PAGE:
Color Psychology: Use Warm Hues to Energize Your eLearning

From Shift’s Blog, posted by Karla Gutierrez

You might have often noticed how a pop of color can instantly uplift your mood. But have you ever spared a thought about how it can change the course that you are currently designing? If you are not aware yet, the color that you use in your courses can have a tremendous impact on the mood of the learner and how they ultimately absorb the information.

Now you may ask how colors can impact an eLearning course. Well, 70 percent of the information that people capture in their minds is through visual clues. And this is primarily the reason why colors can have a deep impact on your learners.

There are several ways in which colors can change the entire outcome of your course. Certain colors reduce the stress level while others challenge your grey cells through visual stimulation or pattern seeking. Visual stimulation encourages visual thinking and reduces impassiveness.

Give a thoughtful consideration before choosing a color palette for your course. When colors are chosen correctly, you can influence how learners decipher what they see.


Warm Colors

Warm colors are the most exciting on the color wheel. They are your oranges, reds and yellows. They mostly remind us of the fire and the sun. They bring about vivaciousness and energy into your courses. These are the best colors to use in your courses when your goals are to draw attention, promote focus and drive energy, enthusiasm and motivation.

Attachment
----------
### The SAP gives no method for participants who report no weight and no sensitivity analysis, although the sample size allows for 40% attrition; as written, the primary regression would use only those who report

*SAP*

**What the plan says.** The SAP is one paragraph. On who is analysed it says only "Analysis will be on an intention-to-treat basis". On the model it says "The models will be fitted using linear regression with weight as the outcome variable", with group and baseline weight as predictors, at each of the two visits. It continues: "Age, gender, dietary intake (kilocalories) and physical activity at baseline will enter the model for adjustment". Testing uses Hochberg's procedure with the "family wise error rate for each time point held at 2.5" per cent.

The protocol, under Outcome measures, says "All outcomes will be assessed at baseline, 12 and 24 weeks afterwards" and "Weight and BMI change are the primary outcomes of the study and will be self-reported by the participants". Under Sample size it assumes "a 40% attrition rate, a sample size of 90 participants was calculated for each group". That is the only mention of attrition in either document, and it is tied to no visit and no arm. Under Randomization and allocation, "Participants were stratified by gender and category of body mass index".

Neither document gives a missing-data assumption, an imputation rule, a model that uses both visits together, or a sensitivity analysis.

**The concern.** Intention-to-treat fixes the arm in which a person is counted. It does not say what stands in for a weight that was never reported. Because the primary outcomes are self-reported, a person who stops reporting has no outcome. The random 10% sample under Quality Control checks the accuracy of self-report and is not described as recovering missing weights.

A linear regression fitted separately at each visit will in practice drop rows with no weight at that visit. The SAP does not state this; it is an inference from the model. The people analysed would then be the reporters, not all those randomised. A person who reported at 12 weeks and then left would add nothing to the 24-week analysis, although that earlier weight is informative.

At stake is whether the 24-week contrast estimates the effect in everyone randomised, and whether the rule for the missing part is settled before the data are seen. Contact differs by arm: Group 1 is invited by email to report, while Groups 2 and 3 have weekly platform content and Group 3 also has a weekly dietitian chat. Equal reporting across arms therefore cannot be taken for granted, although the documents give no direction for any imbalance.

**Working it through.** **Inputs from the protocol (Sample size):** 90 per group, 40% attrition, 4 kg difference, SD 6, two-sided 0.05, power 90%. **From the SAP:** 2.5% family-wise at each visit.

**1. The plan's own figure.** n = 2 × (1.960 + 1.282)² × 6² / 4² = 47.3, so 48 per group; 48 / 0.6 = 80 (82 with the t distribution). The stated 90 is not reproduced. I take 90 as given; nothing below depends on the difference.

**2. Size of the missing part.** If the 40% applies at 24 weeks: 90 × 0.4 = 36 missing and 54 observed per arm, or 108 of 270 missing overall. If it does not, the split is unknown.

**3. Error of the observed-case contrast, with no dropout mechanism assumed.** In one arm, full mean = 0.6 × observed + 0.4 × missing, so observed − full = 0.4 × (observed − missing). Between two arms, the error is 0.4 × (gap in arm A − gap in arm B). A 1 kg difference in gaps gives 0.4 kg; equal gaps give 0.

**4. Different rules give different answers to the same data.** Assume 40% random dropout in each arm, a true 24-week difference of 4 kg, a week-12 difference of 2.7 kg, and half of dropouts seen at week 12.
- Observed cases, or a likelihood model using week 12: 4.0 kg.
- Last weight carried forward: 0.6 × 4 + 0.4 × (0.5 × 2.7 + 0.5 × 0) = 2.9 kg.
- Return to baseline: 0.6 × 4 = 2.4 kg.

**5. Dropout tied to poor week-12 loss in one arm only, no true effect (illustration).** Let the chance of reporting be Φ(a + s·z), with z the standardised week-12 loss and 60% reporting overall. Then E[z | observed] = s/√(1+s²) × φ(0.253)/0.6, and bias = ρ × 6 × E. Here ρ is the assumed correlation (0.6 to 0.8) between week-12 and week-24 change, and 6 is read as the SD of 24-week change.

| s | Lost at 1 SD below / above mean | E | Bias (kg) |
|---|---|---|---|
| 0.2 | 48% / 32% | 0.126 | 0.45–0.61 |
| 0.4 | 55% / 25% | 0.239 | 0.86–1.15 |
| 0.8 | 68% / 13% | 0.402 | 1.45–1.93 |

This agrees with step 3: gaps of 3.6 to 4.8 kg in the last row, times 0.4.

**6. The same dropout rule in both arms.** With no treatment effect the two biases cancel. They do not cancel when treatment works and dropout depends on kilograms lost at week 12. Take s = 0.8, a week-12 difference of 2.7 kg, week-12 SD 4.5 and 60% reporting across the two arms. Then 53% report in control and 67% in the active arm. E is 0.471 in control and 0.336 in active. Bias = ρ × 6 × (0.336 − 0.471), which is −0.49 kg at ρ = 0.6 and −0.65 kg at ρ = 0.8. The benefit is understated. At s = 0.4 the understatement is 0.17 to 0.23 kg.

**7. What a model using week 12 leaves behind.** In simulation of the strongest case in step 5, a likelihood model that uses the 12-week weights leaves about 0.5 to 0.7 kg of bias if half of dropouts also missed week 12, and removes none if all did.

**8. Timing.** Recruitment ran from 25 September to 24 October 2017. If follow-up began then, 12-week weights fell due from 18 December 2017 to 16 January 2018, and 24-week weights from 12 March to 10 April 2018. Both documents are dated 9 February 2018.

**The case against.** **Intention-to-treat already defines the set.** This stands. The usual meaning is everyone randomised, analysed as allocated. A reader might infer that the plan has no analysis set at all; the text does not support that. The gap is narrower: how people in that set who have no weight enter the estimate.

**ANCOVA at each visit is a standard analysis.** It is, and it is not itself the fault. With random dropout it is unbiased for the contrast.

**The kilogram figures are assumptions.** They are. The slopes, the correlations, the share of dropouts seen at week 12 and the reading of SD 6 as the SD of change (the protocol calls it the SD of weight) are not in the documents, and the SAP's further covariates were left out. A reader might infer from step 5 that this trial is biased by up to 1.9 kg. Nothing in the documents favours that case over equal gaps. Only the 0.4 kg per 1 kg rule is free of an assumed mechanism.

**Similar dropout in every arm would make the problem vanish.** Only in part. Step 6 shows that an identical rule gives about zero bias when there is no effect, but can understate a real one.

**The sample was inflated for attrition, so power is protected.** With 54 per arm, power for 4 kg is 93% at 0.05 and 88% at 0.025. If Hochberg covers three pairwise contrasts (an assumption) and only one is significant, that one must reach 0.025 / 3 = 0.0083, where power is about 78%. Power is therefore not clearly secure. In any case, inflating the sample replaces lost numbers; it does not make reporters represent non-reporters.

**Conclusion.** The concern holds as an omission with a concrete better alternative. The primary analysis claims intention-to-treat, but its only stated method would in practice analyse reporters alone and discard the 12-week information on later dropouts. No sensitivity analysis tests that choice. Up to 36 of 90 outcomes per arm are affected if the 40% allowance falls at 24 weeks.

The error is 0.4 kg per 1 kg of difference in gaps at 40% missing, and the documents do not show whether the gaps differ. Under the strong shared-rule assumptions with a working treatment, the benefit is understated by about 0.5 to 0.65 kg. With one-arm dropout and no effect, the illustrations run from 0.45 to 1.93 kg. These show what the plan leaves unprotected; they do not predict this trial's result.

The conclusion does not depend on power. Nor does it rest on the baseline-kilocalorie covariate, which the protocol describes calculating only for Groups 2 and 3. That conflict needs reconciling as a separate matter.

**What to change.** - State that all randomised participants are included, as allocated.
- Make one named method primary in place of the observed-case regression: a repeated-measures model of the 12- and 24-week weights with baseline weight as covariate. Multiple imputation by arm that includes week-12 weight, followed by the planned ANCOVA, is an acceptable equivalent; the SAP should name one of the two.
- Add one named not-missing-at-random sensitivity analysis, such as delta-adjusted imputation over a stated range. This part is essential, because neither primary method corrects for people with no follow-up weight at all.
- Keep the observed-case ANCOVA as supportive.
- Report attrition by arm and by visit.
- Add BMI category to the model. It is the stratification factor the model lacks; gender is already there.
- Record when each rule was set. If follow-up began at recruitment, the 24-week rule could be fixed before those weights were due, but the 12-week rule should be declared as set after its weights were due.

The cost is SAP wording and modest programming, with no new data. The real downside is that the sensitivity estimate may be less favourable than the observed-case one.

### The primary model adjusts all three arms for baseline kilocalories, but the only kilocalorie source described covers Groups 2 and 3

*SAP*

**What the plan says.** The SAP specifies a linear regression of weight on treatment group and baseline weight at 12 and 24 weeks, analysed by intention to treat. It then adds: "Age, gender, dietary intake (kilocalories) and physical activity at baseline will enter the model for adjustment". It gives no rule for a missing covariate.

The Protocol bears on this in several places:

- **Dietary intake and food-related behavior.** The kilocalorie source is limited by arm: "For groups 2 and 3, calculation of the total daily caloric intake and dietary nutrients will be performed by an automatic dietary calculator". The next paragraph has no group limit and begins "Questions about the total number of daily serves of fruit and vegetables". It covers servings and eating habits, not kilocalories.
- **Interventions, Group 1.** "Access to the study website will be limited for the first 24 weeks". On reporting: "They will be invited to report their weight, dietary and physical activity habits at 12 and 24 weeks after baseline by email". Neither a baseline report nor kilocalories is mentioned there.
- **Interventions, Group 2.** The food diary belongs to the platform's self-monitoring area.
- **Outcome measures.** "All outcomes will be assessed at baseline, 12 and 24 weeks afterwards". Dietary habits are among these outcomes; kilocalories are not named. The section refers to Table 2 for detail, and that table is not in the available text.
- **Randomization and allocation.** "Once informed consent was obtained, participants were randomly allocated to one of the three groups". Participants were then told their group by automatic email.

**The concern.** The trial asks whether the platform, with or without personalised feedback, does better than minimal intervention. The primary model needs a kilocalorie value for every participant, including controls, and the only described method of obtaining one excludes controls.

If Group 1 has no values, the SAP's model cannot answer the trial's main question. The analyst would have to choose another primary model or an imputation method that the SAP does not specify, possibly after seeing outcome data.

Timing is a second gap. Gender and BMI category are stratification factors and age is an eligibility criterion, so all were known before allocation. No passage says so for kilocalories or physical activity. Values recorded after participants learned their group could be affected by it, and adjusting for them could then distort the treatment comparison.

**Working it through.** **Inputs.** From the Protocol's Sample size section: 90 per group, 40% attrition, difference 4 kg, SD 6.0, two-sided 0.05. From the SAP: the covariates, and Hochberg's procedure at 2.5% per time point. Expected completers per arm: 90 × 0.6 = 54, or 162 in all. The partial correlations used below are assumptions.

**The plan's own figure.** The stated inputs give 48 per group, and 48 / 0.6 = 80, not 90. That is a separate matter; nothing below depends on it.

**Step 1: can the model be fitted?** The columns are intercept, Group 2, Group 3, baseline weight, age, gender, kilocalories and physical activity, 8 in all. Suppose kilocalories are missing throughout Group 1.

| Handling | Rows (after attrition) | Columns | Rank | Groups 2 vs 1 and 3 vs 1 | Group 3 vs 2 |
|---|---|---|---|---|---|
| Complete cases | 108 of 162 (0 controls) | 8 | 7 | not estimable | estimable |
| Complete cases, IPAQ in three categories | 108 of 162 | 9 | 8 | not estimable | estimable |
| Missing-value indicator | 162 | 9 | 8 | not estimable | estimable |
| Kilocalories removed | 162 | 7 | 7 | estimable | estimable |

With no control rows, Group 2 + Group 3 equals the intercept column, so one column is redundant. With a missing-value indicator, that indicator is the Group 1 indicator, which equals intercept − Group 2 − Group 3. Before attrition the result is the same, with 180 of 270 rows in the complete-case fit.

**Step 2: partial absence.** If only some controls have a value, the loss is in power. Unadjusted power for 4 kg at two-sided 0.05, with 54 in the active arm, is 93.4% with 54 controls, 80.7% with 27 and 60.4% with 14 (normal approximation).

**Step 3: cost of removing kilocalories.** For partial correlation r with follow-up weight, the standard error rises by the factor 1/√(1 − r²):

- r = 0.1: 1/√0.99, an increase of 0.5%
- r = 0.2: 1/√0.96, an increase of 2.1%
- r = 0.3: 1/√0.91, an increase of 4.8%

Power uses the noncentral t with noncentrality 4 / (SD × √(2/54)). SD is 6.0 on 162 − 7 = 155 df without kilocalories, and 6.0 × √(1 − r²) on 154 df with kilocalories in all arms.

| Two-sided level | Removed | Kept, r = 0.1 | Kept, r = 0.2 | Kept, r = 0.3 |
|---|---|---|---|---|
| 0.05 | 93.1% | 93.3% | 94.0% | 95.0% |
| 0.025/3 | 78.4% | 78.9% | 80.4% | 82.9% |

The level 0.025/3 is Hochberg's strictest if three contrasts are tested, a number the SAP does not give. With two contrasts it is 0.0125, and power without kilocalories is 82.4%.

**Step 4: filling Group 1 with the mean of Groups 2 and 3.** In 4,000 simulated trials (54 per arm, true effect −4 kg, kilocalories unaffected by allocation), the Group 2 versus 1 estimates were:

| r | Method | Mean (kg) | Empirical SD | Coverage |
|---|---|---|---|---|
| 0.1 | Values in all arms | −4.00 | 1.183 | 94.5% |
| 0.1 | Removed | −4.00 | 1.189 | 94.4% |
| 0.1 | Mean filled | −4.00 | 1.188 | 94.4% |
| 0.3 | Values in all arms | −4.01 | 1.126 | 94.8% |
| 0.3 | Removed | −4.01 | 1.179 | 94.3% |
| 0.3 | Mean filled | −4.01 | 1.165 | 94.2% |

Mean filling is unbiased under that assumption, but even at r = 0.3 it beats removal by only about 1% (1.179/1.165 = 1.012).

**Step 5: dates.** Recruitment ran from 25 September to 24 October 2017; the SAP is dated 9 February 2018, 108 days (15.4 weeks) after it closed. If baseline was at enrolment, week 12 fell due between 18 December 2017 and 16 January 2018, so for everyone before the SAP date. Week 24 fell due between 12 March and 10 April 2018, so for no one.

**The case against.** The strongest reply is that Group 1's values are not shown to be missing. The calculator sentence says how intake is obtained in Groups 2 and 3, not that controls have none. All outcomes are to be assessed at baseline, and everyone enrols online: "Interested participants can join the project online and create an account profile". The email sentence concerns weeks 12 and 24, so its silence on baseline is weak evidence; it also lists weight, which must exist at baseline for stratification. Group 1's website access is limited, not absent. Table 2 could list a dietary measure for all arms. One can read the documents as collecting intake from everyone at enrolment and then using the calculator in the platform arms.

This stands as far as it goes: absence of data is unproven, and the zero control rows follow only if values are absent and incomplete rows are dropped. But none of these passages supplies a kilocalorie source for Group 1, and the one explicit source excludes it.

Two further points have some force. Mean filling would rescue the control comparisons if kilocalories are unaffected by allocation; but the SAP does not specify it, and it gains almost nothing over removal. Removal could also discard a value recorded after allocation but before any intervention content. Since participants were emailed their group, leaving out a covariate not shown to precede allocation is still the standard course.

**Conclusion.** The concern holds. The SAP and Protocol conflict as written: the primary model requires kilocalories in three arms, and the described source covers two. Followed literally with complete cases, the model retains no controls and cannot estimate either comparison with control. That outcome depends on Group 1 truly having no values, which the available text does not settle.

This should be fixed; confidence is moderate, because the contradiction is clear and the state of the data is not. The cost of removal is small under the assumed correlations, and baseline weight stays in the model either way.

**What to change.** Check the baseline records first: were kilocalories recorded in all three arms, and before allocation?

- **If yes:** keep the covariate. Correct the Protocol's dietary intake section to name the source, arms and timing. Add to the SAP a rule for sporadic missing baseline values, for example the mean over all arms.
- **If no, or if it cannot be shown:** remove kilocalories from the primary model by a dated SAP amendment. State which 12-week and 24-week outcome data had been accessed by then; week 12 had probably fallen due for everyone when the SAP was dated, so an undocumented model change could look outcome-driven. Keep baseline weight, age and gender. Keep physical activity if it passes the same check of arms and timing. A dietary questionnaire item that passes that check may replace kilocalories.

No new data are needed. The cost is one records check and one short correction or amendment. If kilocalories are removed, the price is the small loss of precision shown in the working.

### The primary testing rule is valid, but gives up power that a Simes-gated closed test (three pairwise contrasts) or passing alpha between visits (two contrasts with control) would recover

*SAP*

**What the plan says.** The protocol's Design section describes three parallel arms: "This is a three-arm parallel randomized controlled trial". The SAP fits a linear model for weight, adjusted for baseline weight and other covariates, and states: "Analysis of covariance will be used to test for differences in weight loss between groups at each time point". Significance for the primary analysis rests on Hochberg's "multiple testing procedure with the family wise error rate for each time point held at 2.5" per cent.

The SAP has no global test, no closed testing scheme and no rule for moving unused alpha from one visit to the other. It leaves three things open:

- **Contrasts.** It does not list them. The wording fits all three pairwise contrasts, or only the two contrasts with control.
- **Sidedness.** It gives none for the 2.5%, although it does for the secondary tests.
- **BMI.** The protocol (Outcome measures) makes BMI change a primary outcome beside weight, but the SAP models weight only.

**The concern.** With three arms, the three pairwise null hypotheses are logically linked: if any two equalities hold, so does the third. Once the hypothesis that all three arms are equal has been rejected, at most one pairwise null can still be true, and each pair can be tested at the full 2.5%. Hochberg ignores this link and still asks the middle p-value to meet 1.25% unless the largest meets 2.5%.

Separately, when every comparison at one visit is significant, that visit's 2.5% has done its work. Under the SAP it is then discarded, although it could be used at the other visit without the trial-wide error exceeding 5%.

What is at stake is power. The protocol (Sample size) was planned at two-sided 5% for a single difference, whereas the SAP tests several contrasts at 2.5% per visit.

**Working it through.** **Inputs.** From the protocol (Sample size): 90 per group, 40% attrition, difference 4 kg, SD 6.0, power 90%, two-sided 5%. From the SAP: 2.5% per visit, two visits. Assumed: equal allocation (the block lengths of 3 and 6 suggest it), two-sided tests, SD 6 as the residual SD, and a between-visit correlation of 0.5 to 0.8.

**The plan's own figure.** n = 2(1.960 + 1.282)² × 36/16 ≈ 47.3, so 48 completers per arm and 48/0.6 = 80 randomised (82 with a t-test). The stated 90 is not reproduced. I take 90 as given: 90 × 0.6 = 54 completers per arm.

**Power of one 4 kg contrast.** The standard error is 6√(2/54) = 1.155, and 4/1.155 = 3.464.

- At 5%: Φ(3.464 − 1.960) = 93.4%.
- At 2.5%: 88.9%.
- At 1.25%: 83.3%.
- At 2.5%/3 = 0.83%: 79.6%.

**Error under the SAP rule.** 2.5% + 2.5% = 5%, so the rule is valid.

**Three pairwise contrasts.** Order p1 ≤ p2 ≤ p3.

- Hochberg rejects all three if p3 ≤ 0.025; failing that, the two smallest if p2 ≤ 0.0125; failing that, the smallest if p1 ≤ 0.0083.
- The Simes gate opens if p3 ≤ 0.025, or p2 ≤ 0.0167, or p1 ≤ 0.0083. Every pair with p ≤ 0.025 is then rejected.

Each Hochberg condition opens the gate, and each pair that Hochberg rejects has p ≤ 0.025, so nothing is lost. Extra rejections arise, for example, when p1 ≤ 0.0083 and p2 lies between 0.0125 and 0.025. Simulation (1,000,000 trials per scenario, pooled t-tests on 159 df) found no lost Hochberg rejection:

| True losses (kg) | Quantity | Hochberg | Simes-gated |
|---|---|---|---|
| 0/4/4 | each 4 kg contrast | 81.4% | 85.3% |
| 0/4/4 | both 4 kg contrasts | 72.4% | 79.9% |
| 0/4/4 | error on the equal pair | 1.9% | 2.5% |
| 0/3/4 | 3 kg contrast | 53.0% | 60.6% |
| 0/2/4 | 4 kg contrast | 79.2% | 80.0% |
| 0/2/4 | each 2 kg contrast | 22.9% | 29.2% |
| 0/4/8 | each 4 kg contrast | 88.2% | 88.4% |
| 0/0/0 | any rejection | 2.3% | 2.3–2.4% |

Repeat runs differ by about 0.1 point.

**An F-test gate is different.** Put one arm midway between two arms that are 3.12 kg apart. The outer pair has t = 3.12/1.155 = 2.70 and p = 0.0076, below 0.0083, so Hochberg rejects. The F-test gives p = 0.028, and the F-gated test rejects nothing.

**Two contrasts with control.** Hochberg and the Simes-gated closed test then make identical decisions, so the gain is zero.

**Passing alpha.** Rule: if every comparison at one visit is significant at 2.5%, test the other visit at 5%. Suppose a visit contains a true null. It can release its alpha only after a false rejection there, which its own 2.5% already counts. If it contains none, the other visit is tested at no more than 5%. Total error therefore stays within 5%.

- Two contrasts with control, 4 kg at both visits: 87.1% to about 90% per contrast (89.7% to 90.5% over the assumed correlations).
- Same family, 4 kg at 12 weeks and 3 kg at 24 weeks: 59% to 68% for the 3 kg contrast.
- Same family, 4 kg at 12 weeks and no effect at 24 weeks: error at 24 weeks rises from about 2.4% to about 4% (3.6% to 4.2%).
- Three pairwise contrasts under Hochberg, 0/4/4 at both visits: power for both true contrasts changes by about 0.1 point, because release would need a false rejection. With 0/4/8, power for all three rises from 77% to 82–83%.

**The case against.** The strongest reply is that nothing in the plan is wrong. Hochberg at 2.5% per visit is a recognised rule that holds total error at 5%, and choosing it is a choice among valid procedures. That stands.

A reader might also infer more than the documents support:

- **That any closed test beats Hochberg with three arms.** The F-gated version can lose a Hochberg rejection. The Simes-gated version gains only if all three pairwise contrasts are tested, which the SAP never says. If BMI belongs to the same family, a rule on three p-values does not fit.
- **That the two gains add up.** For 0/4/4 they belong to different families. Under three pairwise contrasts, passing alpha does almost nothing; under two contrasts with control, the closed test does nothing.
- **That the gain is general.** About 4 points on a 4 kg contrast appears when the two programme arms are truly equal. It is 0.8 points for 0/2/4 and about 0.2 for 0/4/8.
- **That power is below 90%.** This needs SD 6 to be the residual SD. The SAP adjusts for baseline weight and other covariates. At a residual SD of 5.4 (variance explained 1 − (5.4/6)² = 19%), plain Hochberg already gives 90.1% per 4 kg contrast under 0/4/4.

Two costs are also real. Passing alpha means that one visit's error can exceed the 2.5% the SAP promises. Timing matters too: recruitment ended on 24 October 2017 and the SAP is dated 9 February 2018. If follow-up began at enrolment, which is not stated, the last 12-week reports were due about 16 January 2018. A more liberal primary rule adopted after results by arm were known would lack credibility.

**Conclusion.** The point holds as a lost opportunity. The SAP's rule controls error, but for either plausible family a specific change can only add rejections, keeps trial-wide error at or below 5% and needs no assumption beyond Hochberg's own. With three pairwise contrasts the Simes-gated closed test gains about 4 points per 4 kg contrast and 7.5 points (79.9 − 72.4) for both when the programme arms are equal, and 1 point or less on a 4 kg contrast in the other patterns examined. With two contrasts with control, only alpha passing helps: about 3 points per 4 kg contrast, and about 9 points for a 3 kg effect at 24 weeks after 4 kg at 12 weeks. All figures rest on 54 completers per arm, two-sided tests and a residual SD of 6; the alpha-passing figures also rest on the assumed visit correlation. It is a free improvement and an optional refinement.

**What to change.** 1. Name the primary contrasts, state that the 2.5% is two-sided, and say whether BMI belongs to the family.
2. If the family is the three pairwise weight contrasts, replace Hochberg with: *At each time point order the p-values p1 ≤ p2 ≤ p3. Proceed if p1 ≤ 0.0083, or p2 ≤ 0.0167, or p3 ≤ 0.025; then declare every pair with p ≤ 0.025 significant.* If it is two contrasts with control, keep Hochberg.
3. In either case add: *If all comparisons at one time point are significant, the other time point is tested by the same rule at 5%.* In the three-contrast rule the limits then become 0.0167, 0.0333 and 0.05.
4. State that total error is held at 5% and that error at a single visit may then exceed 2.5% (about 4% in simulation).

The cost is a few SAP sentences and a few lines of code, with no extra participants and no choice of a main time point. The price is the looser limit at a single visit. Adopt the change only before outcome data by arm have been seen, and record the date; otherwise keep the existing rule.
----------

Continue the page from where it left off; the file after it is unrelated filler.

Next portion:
When you use warm colors in your design, it instantly creates hyper vibes within your learner. Note that the use of warm colors should be done in a way that it does not create hyper energy and distracts the learners by causing psychological headaches. A way to achieve this is to use it in contrast with their cooler counterparts to strike the perfect balance (we’ll be covering this on the next blog post).

But how to use these colors in your eLearning?

That’s an interesting situation as each of the warm colors when used in the course singly or in combination with its counterparts bring about an engaging association with the learners.


1. Red

This is the most intense of all the warm colors in the color wheel. Red is a color that our bodies respond to physically (it increases heart beat and creates a state of arousal). You can use it in eLearning to encourage learners to take action, to generate and attract attention and to create interest. It can also be used to encourage learners to think out of the box and prepare them to take risks.

Red is more suited as an accent color and not a principal color for your entire course. You should use it very carefully; else it can bring an overwhelming effect and cause unnecessary tension within your learners.

Again the interpretation of this color is varied in different parts of the world. In France, it denotes masculinity whereas in Africa, it is a color of mourning. In the Asian continent, it symbolizes happiness, union, prosperity, etc. Hence when using this color, make sure you keep the geographical location of the learners in your mind. If the course is targeted towards a global audience, it is better to avoid this color.